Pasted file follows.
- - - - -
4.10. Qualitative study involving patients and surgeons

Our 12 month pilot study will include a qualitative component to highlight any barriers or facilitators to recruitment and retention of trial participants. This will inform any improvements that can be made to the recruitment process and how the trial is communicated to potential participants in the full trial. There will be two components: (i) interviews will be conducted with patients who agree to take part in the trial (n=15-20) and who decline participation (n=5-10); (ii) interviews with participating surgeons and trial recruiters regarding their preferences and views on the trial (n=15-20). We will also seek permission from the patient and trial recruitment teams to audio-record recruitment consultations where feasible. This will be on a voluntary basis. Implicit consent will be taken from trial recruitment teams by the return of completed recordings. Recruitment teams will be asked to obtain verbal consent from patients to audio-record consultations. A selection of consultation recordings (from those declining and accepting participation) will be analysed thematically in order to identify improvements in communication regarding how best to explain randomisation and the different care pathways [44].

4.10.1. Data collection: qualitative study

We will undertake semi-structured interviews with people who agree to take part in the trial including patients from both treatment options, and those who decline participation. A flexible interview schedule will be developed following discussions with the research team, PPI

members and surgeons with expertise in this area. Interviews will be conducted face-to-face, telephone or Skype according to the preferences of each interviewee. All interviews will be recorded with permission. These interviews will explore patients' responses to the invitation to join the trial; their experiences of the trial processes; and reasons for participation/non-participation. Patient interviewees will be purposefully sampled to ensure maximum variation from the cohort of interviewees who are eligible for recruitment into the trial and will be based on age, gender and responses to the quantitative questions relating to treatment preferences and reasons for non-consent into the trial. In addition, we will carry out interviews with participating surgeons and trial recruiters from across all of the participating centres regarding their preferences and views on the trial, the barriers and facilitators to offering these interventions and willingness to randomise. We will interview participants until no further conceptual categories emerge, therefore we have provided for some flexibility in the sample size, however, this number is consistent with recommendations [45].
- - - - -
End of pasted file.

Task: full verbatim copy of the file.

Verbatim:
4.10. Qualitative study involving patients and surgeons

Our 12 month pilot study will include a qualitative component to highlight any barriers or facilitators to recruitment and retention of trial participants. This will inform any improvements that can be made to the recruitment process and how the trial is communicated to potential participants in the full trial. There will be two components: (i) interviews will be conducted with patients who agree to take part in the trial (n=15-20) and who decline participation (n=5-10); (ii) interviews with participating surgeons and trial recruiters regarding their preferences and views on the trial (n=15-20). We will also seek permission from the patient and trial recruitment teams to audio-record recruitment consultations where feasible. This will be on a voluntary basis. Implicit consent will be taken from trial recruitment teams by the return of completed recordings. Recruitment teams will be asked to obtain verbal consent from patients to audio-record consultations. A selection of consultation recordings (from those declining and accepting participation) will be analysed thematically in order to identify improvements in communication regarding how best to explain randomisation and the different care pathways [44].

4.10.1. Data collection: qualitative study

We will undertake semi-structured interviews with people who agree to take part in the trial including patients from both treatment options, and those who decline participation. A flexible interview schedule will be developed following discussions with the research team, PPI

members and surgeons with expertise in this area. Interviews will be conducted face-to-face, telephone or Skype according to the preferences of each interviewee. All interviews will be recorded with permission. These interviews will explore patients' responses to the invitation to join the trial; their experiences of the trial processes; and reasons for participation/non-participation. Patient interviewees will be purposefully sampled to ensure maximum variation from the cohort of interviewees who are eligible for recruitment into the trial and will be based on age, gender and responses to the quantitative questions relating to treatment preferences and reasons for non-consent into the trial. In addition, we will carry out interviews with participating surgeons and trial recruiters from across all of the participating centres regarding their preferences and views on the trial, the barriers and facilitators to offering these interventions and willingness to randomise. We will interview participants until no further conceptual categories emerge, therefore we have provided for some flexibility in the sample size, however, this number is consistent with recommendations [45].